More photos at our DNCB Flickr site
It was a miserable, rainy and cold Tuesday morning; nine hard core DNCBers sort of enjoyed a shortened, and relatively productive outing, to Stanley Park in Vancouver. Check out Jack’s, Brian’s and Terry’s beaut photos, despite the rain, on our Flickr site at: www.flickr.com/groups/dncb, then click the magnifying glass icon in the “Photo Pool” row, and add 2017-45 to “DNCB Photos” in the Search box at the top of the page.
The nine were: Mike drove Roger Two, and Terry, Richmond Brian and Aussie Nance came alone, Marion & Marti parked by Lost Lagoon, Ladner Jack drove me.
We left Petra’s, or Ladner, at 7:30 am and the traffic in the rain was horrendous, as expected. Fortunately for the HOV lane and the decent conversation (with Jack’s son Jeff), the drive into and through Vancouver to the Swimming Pool in Stanley Park was relatively calm and serene. When Jack and I arrived at 8:45 am, the others were waiting, all bundled up in the rain. Following the usually conversation about retiring to the Pub immediately, we begrudgingly paid the 7 bucks to park, and walked past the multitude of Movie Set vehicles to the sea wall (I forgot to enquire what movie or other production was being made).
There were large rafts of Barrow’s Goldeneyes close to shore in beautiful plumage. Scanning through them, we picked out several Buffleheads and Harlequin Ducks (beauties too). Lots of American Wigeon and Mallards there too and both Double-crested and Pelagic Cormorants flying by. We walked along the sea wall path toward Siwash Rock, but turned around after about half an hour before reaching the rock. Interestingly, almost all the runners who passed us were female; don’t guys run there, or was the weather too bad for them?
We saw a few Common Goldeneye among the Barrow’s, and some males were tilting their heads back in their ritual mating manoeuvre. Several Surf Scoters were there two, and two Western Grebes cruised by, escorted by a Horned Grebe. I think I saw a couple of Red-necked Grebes in the distance too. A passing Bald Eagle raised all the ducks just as we were looking at a Red-throated Loon (Bird of the Day) very close to shore. So the photogs finally retrieved their cameras from the car and Jack took the mandatory Group Photo before we left the sea wall trail and crossed the road toward Lost Lagoon.
Not many little birds seen or heard in the rain; Song and Fox Sparrows, Towhees, Chickadees, Juncos, and Marion had a Pacific Wren and Ruby-crowned Kinglet. At the bridge near the Lagoon, we spotted a Pied-billed Grebe. It dove, and while searching for it, a River Otter sprung up right where the Grebe dove. We (or some DNCB weirdos) thought the Otter had eaten the Grebe. The Grebe arose later and we got good photos of it posing.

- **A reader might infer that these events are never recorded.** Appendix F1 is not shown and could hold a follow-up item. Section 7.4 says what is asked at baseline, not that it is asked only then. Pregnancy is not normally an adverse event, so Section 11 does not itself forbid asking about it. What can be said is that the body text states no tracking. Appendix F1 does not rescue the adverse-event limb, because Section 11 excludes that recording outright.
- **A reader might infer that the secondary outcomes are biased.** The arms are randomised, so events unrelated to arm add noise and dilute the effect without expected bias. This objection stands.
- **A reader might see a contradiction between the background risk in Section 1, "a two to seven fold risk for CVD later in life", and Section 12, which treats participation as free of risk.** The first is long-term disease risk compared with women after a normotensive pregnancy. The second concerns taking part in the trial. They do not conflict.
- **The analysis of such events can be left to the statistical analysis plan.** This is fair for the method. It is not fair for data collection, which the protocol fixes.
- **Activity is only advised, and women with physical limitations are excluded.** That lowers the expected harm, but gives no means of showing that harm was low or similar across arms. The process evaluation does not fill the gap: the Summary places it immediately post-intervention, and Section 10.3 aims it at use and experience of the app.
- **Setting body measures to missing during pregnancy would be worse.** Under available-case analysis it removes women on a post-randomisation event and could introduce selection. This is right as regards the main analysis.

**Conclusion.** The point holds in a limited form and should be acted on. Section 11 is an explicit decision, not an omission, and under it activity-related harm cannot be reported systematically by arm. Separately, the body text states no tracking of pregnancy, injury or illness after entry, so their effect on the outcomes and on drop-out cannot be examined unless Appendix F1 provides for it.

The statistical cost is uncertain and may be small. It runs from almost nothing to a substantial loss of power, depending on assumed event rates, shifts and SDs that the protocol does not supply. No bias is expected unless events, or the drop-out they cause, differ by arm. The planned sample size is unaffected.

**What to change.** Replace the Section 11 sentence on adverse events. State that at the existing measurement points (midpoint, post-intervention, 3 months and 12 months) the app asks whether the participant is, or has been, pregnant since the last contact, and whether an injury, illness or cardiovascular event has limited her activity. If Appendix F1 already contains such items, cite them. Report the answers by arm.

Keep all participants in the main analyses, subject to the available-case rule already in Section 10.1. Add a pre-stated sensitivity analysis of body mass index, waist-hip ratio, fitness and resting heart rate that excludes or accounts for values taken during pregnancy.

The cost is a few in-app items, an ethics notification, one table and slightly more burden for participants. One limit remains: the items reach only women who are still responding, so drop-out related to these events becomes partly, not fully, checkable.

Among the shrubbery around the Lagoon, 5 pair of gorgeous Wood Ducks were cavorting as an American Coot watched. We walked a bit further and saw some Hooded Mergansers in the distance with a couple of Common Mergansers diving with them. Another raft in the distance we thought might be Ring-necked Ducks (Tufted Duck?), but were more Wood Ducks as confirmed later by Brian, Marti and Marion who completed the walk around the Lagoon. The rest of us, except for Aussie Nance who bailed earlier to walk her dog, returned to the parking lot to ponder the future. It was 10:45 am; we each claimed we weren’t wet or cold because we were all “dressed appropriately”, but Thank God the decision was to go for an early lunch.
Six guys drove to the Milltown Bar & Grill in Richmond (situated in the middle of the Fraser River with access only via Vancouver), and it was a glorious decision. The pub was cozy and warm, Diamond’s service was excellent, my Fish & Chips and 1516 Okanagan Springs lager was delish, and we solved all the problems in the world. That’s what DNCBers do. The ride home was smooth too, arriving at 12:30 pm, earlier than usual. All’s well that ends well.
Next Tuesday, November 21, we will leave Petra’s at 7:30 am for Iona Regional Park. Meet at parking lot near washrooms 8:15 am.
For more info, reports and photos, check out our website. As always, your comments are encouraged, and let me know if this drizzling drivel annoys you and you want off my e-mail list. Cheers: Tom
Tom Bearss, President, Delta Naturalists Society (going to my Wednesday Noon Hockey, in the sunshine)